"Did they install the protocols?"
Chakotay glanced at his captain, wondering at her question. She gazed back at him earnestly, genuinely curious.
"I did some research and apparently, no," he said.
"What of her family? Are they still in the area?"
"Yes," he said. "They had a memorial service for Riley in the aftermath of the battle. Starfleet listed her missing in action, but I suppose they wanted to spare her family the horrors of her assimilation. I don't know. When Riley and I were linked, I felt her concern for her family and I know she misses them greatly. A part of her wanted to come with us but a greater part of her acknowledged that she is now different from the Riley Frazier her friends and family knew and loved. She-" his voice shook slightly - "wasn't sure if they would accept her after all this time. Her concern was understandable, given the intense prejudice against the Borg."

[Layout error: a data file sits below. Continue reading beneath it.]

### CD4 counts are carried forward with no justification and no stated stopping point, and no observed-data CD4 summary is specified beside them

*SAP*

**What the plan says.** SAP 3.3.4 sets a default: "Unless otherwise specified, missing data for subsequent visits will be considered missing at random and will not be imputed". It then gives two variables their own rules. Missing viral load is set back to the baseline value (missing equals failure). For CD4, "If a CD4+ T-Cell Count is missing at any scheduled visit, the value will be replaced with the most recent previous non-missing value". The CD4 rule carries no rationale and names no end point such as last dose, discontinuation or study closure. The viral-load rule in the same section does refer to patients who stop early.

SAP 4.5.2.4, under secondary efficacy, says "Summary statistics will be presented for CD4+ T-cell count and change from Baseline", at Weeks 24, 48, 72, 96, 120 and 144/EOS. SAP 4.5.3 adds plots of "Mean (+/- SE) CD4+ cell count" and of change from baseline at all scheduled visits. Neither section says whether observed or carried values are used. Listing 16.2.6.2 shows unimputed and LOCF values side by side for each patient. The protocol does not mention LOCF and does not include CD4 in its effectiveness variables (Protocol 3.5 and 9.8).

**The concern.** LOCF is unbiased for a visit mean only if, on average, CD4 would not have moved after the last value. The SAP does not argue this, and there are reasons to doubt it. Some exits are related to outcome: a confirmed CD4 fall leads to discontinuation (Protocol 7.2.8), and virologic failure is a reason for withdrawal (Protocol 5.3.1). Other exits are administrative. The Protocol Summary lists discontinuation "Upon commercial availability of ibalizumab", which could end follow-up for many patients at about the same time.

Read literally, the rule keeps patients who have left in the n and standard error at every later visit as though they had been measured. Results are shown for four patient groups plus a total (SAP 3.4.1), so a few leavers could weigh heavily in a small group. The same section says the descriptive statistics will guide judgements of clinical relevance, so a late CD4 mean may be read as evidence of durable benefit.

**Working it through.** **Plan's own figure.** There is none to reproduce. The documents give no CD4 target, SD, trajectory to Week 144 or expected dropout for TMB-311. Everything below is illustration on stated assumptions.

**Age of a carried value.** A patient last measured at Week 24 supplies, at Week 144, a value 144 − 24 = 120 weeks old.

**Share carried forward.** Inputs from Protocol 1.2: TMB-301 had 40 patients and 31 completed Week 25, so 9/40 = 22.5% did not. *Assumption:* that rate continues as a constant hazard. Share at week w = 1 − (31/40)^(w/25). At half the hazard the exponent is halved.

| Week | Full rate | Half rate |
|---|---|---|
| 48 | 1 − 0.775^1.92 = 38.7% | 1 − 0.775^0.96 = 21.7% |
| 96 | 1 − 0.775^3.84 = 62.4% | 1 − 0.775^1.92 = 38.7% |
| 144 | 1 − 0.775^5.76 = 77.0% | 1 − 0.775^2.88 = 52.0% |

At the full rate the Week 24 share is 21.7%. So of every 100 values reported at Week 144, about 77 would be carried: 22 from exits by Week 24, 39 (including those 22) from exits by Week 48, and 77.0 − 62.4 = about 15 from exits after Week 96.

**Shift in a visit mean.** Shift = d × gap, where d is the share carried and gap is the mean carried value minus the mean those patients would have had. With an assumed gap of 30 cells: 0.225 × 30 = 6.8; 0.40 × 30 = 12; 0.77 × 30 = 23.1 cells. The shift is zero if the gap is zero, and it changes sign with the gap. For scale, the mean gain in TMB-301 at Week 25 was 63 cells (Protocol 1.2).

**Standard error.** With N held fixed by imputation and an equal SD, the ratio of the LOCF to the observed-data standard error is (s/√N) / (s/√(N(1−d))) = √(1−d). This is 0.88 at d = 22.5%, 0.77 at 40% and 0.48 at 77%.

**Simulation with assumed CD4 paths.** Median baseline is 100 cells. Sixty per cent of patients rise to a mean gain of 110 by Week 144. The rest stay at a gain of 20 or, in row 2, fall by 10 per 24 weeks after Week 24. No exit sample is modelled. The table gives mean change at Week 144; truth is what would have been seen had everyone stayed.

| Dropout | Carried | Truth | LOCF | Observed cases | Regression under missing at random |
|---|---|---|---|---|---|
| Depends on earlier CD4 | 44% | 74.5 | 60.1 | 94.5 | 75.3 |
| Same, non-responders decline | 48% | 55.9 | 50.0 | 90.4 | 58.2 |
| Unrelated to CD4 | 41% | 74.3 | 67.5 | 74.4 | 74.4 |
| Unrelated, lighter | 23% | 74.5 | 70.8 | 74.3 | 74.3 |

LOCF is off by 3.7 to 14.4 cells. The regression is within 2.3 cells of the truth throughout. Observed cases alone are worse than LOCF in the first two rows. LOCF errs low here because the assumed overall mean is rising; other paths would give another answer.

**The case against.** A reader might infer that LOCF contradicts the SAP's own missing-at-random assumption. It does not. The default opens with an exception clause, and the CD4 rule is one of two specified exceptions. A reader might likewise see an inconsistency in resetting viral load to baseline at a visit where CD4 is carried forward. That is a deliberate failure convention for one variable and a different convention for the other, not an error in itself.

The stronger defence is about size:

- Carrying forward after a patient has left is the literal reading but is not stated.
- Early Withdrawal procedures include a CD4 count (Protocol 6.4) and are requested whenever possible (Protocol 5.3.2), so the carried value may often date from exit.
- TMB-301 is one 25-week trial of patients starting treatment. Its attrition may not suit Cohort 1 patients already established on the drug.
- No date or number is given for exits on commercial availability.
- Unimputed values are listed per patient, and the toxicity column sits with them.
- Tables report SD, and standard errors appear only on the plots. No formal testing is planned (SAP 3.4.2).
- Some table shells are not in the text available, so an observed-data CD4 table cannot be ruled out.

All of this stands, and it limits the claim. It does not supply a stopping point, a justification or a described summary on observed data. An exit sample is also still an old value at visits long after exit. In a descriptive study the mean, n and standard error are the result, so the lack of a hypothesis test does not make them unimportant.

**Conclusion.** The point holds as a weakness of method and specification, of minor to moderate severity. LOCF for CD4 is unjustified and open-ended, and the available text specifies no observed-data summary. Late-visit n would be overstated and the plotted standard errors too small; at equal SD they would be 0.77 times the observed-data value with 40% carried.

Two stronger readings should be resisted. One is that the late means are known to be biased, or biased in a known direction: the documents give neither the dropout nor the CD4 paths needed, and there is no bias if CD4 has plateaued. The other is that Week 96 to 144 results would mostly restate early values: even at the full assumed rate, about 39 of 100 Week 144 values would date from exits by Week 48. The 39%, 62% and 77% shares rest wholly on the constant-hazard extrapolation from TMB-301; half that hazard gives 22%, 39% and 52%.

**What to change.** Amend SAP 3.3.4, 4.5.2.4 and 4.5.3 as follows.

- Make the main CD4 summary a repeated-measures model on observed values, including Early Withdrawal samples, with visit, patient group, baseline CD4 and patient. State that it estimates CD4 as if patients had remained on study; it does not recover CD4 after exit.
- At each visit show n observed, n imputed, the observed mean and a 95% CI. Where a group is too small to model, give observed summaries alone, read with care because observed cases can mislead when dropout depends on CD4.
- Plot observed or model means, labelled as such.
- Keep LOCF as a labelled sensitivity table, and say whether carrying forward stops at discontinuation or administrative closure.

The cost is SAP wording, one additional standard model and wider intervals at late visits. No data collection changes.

"Things may have changed. I'm sure her family would welcome her back."
"Perhaps," Chakotay said. "But she does have a point. Her experiences have changed her and even if her family did accept her, she wasn't completely sure she could go back to that life. Her life is in the Delta Quadrant now, as painful as that epiphany was to her. She's made her decision, Kathryn, and perhaps, is even comfortable with never seeing her home again."
Janeway nodded, her lips flattening into a thin line, a reaction which prompted Chakotay to consider a change in subject.
"There's a ridge over there." Chakotay pointed. "It's the best place to view the setting sun."